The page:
Heddles on Bamboo Skewers


I always dread having to add or remove heddles on my looms, not to mention finding I have a few backwards in the middle of the harness!  I have read about keeping them on strings so they stay organized, but that just doesn’t work well for me.  They want to tangle and I have given up before and painstakingly put them on one by one.

HoldDownCablesBefore starting a new project on my Harrisville 8-harness loom,  I decided to take off each of the harnesses, count and inspect the heddles (I had managed to bend a couple), and get everything ready by counting out 90 heddles on each harness.  If you have a Harrisville loom, you know that if you remove the harness frame, the cables attaching the swinging harness may slip off the roller if you don’t tension them.   So I first decided to tie them down with a string to the back beam so they’d stay in place. Here’s a picture of one of these cables that held a harness frame, simply tied around the back beam to hold it in place until I reattach the harness.  I do this with all eight cables (on the left of the loom, looking from the back of the loom).  With other looms, this step most likely will not be necessary when removing the harness frames.

Now with the harness removed,  I slid the heddle bars loose and was ready to slide sections of “good” heddles off on my bamboo skewer to hold them neatly organized while I accessed some bent or backwards heddles for correction.  Here’s where the skinny bamboo skewers really helped.   They easily fit between the heddle and the heddle bar making the transfer easy.  Notice I put a little clip on one end of the stick.  These clips are made by Clover and help keep me from inadvertently letting the heddles slide off the skewer.  Once I slide those off, I’ll put a clip on the other end, both top and bottom and set it aside until ready to slide heddles back on.  In fact, I’ve started to store my extra heddles on these skewer with the clips on each end.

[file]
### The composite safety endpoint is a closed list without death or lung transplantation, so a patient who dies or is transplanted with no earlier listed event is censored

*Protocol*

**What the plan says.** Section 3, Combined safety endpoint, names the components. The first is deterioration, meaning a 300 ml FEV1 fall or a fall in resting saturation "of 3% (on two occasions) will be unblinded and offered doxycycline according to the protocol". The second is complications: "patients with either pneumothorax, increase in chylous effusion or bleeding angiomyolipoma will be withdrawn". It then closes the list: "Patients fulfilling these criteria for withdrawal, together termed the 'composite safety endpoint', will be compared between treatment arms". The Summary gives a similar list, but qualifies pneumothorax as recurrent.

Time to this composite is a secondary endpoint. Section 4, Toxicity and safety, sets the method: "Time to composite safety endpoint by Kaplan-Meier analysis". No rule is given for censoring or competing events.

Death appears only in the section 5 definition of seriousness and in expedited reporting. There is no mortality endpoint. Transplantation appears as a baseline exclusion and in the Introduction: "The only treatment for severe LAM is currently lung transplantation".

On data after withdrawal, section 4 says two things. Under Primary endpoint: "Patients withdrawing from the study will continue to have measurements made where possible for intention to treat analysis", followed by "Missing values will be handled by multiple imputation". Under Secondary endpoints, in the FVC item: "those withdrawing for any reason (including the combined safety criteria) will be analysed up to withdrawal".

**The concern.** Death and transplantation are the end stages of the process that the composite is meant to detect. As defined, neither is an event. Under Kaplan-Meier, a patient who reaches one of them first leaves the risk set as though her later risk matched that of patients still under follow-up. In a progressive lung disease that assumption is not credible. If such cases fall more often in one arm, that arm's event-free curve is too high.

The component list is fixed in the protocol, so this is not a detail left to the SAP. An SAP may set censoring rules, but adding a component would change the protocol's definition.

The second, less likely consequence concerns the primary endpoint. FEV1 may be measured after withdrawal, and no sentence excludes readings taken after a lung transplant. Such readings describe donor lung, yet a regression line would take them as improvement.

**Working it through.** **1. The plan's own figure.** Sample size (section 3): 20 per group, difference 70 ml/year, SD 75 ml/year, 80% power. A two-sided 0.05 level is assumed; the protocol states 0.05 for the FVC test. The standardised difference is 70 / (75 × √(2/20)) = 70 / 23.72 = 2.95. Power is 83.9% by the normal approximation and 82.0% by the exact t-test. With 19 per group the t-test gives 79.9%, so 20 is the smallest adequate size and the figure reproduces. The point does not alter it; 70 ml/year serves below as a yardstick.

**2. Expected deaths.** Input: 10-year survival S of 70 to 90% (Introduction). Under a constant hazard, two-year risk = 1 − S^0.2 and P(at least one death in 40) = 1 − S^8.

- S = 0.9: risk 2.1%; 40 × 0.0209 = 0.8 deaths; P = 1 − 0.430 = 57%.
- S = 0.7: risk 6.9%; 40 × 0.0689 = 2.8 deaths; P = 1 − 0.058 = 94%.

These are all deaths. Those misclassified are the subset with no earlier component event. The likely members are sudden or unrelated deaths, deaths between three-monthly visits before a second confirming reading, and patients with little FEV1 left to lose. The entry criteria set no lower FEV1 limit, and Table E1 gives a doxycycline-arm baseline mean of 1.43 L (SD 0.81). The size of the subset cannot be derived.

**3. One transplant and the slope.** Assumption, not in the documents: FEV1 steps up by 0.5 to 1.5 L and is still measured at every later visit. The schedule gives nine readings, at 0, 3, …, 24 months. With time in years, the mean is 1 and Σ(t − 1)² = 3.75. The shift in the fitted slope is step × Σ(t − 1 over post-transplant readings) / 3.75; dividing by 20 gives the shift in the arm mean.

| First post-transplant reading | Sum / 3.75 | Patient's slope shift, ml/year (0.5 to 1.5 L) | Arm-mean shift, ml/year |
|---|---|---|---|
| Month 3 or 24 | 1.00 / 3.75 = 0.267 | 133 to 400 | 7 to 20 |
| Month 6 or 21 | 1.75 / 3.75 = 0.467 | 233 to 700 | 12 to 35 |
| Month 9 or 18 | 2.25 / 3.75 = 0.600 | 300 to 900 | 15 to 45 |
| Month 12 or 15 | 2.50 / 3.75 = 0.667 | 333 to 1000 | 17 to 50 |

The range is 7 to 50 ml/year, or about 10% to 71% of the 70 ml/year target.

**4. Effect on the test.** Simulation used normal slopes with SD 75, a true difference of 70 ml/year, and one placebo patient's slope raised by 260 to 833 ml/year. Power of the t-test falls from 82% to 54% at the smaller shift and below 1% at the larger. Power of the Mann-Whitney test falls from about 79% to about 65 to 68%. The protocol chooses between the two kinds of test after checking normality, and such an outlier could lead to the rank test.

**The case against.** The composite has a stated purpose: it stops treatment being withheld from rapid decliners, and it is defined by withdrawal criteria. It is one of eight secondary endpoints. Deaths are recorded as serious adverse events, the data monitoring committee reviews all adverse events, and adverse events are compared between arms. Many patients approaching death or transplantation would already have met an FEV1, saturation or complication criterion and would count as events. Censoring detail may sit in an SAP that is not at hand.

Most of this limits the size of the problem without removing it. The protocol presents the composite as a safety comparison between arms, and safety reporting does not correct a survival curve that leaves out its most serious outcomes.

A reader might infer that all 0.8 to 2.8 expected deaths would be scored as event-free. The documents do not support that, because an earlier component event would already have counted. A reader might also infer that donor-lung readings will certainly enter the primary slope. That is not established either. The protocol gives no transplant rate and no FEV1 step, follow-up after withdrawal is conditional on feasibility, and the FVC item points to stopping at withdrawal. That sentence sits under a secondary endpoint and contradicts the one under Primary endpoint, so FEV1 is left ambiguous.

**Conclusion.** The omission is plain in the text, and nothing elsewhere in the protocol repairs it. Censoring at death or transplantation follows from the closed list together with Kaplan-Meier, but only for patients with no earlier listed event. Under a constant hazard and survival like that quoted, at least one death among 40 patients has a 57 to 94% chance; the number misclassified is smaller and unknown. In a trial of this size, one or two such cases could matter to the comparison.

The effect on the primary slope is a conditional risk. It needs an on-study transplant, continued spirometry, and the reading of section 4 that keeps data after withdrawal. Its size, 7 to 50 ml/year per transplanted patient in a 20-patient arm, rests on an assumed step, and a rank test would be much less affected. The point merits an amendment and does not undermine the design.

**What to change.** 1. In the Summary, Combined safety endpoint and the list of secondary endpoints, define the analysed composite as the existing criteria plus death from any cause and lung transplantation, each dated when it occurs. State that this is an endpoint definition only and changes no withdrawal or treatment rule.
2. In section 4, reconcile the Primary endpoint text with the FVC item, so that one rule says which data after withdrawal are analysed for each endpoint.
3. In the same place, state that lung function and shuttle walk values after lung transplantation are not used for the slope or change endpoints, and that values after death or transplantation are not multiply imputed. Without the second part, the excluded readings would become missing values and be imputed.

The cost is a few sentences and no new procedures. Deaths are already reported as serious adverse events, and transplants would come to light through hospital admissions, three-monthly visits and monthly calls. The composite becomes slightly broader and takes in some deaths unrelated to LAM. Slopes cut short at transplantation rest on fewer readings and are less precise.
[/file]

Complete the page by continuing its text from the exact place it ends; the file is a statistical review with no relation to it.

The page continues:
Transferring Heddles from Heddle Bar to Bamboo Skewer:


Extra heddles, stored on skewer with clips on the ends.



Now, I have all harness bars ready with 90 heddles (divided in groups of ten) ready to go back on the harness frame and on the loom. Notice I put clips on the heddle bars too!  You can tell I’ve had a few accidents!


Purcellville Tag Sale


We had a fun event Saturday at the Purcellville, VA tag sale.  It was a bit of a rainy day, so it’s good we had an indoor spot!   The damp conditions didn’t seem to deter the crowds too much.

It was really good to hear positive feedback on some of the items we’ve been making.  We had some interesting suggestions as well.  For example, we had some requests to make something similar to our Baby Bloomers for dogs, and a special version for disabled dogs.

Thanks to all our customers for a great day!


It’s almost Halloween.   We are getting into the spirit this September, and will not limit our Halloween fun to just the last day of October!  

Ok – it’s not a costume, but I love the  Halloween baby bloomers. I think they look great any day of the year!  hallow3

Starting with the table –  we love the table runners, placemats and napkins.   Not only for your dinner table, but think of setting up a Halloween Treat table using one an inexpensive smaller table runner.   Pair it with a few spooky signs around the treat bowl for a complete effect.   

I plan to make my ScarlettPinesCaramelCorn (click to launch pdf) recipe for my Halloween time guests – who needs to limit Halloween to just October 31, I think I need to make this today!   This Caramel Corn is really good.  I’ve made it for the last 30 years, and people always ask me to make it again.  It’s sort of addictive, so be careful when you make it.  It’s hard to stop eating.  It will look great in a big bowl with the Halloween table runner and signs.